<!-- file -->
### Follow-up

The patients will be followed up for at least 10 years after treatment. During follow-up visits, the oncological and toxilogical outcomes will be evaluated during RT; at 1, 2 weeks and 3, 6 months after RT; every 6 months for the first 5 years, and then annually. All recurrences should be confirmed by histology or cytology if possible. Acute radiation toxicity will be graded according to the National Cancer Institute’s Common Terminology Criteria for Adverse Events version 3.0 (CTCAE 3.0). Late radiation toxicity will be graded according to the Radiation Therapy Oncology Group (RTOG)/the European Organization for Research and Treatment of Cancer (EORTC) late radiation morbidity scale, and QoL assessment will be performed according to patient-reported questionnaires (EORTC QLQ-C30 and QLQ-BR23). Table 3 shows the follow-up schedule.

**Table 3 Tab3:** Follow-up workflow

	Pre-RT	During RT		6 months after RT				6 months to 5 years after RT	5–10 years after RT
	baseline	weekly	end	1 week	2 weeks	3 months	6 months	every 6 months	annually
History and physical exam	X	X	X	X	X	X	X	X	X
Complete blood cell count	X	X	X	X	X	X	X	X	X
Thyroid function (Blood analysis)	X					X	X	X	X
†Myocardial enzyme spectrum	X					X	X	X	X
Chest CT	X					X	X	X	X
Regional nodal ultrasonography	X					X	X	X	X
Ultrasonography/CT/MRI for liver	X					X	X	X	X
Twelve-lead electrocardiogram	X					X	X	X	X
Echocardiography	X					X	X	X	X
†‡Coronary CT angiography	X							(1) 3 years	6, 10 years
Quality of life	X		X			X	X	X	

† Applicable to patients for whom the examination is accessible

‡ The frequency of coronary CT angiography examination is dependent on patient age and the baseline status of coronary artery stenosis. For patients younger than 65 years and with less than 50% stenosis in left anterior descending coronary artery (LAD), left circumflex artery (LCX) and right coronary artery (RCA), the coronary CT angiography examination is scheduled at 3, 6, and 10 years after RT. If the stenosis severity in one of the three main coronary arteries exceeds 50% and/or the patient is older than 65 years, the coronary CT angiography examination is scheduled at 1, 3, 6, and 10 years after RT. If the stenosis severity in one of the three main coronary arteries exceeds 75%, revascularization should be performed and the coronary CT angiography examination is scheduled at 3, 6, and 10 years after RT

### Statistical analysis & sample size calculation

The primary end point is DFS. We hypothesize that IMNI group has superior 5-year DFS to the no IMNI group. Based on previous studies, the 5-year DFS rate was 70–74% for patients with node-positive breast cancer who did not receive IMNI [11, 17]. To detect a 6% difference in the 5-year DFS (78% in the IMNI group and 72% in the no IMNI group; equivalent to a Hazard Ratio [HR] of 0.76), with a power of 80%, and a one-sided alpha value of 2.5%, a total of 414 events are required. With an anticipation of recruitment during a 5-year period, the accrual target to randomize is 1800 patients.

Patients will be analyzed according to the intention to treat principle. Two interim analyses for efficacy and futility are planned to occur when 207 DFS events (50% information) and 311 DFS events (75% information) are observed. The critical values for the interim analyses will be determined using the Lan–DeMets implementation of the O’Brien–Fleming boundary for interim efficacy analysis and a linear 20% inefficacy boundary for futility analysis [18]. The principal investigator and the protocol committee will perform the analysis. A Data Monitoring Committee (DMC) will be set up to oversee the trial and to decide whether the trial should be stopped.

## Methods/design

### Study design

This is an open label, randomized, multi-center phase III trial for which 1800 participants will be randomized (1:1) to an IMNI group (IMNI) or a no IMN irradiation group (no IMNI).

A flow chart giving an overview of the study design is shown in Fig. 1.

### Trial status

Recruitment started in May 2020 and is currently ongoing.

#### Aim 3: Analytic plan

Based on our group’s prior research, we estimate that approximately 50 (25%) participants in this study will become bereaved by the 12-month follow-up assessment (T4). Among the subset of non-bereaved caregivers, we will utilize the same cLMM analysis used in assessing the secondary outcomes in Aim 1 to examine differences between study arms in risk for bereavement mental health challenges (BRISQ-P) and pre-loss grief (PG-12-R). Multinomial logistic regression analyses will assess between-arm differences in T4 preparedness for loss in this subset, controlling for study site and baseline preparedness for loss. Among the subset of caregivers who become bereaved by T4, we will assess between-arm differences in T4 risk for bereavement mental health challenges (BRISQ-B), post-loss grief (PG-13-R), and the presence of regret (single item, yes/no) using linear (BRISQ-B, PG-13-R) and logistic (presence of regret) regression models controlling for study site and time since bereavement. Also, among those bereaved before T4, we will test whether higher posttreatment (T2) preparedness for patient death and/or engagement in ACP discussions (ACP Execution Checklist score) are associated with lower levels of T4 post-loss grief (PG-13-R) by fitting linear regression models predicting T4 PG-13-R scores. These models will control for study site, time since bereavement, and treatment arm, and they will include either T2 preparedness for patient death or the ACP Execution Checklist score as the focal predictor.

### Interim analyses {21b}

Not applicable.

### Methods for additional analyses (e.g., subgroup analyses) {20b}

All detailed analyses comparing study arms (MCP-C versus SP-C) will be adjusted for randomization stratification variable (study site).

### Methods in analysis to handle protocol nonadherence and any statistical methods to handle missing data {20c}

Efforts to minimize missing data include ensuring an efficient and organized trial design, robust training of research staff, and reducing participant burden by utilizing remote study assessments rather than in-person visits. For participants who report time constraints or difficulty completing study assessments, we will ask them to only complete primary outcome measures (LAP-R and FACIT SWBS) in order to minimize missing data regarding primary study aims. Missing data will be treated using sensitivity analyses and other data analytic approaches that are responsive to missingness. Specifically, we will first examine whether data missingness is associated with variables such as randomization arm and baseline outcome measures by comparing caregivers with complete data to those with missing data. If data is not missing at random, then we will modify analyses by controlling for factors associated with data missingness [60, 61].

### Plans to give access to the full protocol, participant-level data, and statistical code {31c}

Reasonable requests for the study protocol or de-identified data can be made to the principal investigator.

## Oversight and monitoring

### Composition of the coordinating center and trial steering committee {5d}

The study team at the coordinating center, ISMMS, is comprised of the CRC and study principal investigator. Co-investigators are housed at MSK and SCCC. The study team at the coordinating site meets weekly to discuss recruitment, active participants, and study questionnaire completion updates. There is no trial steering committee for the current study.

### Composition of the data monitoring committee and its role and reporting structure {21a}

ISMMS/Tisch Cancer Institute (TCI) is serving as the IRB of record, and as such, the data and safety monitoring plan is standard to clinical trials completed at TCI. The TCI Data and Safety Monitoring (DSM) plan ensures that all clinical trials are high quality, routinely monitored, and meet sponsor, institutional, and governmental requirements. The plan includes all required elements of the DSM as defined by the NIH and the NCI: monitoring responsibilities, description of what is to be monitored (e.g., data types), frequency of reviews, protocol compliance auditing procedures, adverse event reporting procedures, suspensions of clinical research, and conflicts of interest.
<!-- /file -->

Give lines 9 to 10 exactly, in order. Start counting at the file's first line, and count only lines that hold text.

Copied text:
†Myocardial enzyme spectrum	X					X	X	X	X
Chest CT	X					X	X	X	X